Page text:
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The Project

In the decades following World War II, Charlotte was transformed from a textile town to a center of finance with a rate of growth that was exceptional, far outpacing most of the rest of the country: among U.S. cities, Charlotte’s rank in population went from 90th in 1940 to 35th in 1990. This era encompasses not only an incredible economic expansion, but also the rise of intentional city planning, the civil rights movement, urban renewal projects that demolished African American neighborhoods, and radical reforms in the structure of municipal governance.

Indeed, the interrelatedness of the realms of economic development, transportation, land use, and social relations is nowhere more evident than in the postwar history of Charlotte, as crystallized in the struggle over desegregation in education. The nation’s eyes were on Charlotte when the landmark Swann v. Charlotte-Mecklenburg Board of Education ruling on busing for desegregation was decided in the U.S. Supreme Court in 1971. Cities throughout the state and country were affected by the decision, which pushed them to initiate busing to achieve desegregation in education.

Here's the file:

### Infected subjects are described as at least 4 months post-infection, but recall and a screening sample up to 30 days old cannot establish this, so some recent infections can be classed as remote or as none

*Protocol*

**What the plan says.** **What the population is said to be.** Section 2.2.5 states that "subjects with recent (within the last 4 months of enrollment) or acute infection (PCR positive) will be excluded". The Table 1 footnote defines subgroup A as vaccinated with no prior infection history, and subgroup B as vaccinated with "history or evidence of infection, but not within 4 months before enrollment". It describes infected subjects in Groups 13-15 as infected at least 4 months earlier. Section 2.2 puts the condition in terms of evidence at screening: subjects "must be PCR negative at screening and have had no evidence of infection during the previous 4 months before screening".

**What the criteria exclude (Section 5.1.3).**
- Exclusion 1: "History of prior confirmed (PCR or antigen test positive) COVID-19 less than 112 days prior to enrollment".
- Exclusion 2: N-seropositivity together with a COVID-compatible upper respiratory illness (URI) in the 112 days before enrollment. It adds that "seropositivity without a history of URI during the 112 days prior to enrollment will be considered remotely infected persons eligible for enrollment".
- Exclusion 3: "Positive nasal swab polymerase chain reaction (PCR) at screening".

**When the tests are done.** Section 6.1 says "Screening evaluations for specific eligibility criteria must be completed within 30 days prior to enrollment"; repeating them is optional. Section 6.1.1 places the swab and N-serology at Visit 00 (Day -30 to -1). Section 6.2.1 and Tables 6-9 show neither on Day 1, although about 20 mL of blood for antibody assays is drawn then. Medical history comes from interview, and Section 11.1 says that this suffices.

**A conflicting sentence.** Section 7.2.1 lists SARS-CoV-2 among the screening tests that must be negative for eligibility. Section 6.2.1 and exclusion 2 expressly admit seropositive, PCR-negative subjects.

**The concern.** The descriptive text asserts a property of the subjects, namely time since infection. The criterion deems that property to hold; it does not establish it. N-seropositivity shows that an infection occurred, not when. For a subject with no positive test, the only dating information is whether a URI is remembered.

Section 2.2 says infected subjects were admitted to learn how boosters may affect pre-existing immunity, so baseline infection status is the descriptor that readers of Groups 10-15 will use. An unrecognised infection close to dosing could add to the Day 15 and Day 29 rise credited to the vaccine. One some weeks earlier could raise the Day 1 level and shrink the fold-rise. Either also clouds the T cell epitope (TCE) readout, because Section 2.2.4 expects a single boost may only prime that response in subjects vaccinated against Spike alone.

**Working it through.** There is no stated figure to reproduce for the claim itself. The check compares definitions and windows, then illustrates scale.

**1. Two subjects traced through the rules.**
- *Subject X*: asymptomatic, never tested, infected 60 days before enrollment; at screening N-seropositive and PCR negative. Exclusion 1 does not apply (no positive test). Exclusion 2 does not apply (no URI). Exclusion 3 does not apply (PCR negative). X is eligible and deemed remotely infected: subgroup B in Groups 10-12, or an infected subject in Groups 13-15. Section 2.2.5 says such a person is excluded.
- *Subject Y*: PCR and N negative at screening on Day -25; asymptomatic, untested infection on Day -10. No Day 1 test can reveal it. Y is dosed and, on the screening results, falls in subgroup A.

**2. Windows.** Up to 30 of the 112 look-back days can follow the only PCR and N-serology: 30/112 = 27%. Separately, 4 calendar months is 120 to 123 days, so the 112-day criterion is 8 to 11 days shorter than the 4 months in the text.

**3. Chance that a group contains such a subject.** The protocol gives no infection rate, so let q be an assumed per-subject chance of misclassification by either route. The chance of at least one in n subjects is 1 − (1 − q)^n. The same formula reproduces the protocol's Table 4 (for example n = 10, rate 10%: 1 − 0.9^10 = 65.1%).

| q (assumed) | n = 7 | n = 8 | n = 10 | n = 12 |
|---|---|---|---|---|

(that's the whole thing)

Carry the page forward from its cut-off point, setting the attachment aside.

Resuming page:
Partnering with the Charlotte Mecklenburg Library’s Robinson-Spangler Carolina Room and the Inez Moore Parker Archives at Johnson C. Smith University, J. Murrey Atkins Library is leading Living Charlotte, a project to digitize materials including audio oral history recordings, municipal city planning and development materials, and the legal and personal papers of key individuals in the civil rights and desegregation movements.

Free Digitization Consulting Services Available
Contact us to schedule no-cost onsite consulting services for cultural heritage digitization projects. Our Digitization Project Librarian is available to travel to your institution to share knowledge and workflows that can be adapted to libraries, archives, and museums throughout NC, even those with minimal budgets for digitization. These services are offered only through June, 2016, as part of our Living Charlotte digitization project, funded by IMLS's LSTA program as administered by the State Library of NC.

For more information, contact Rita Johnston, Digitization Project Librarian, (704) 687-1431,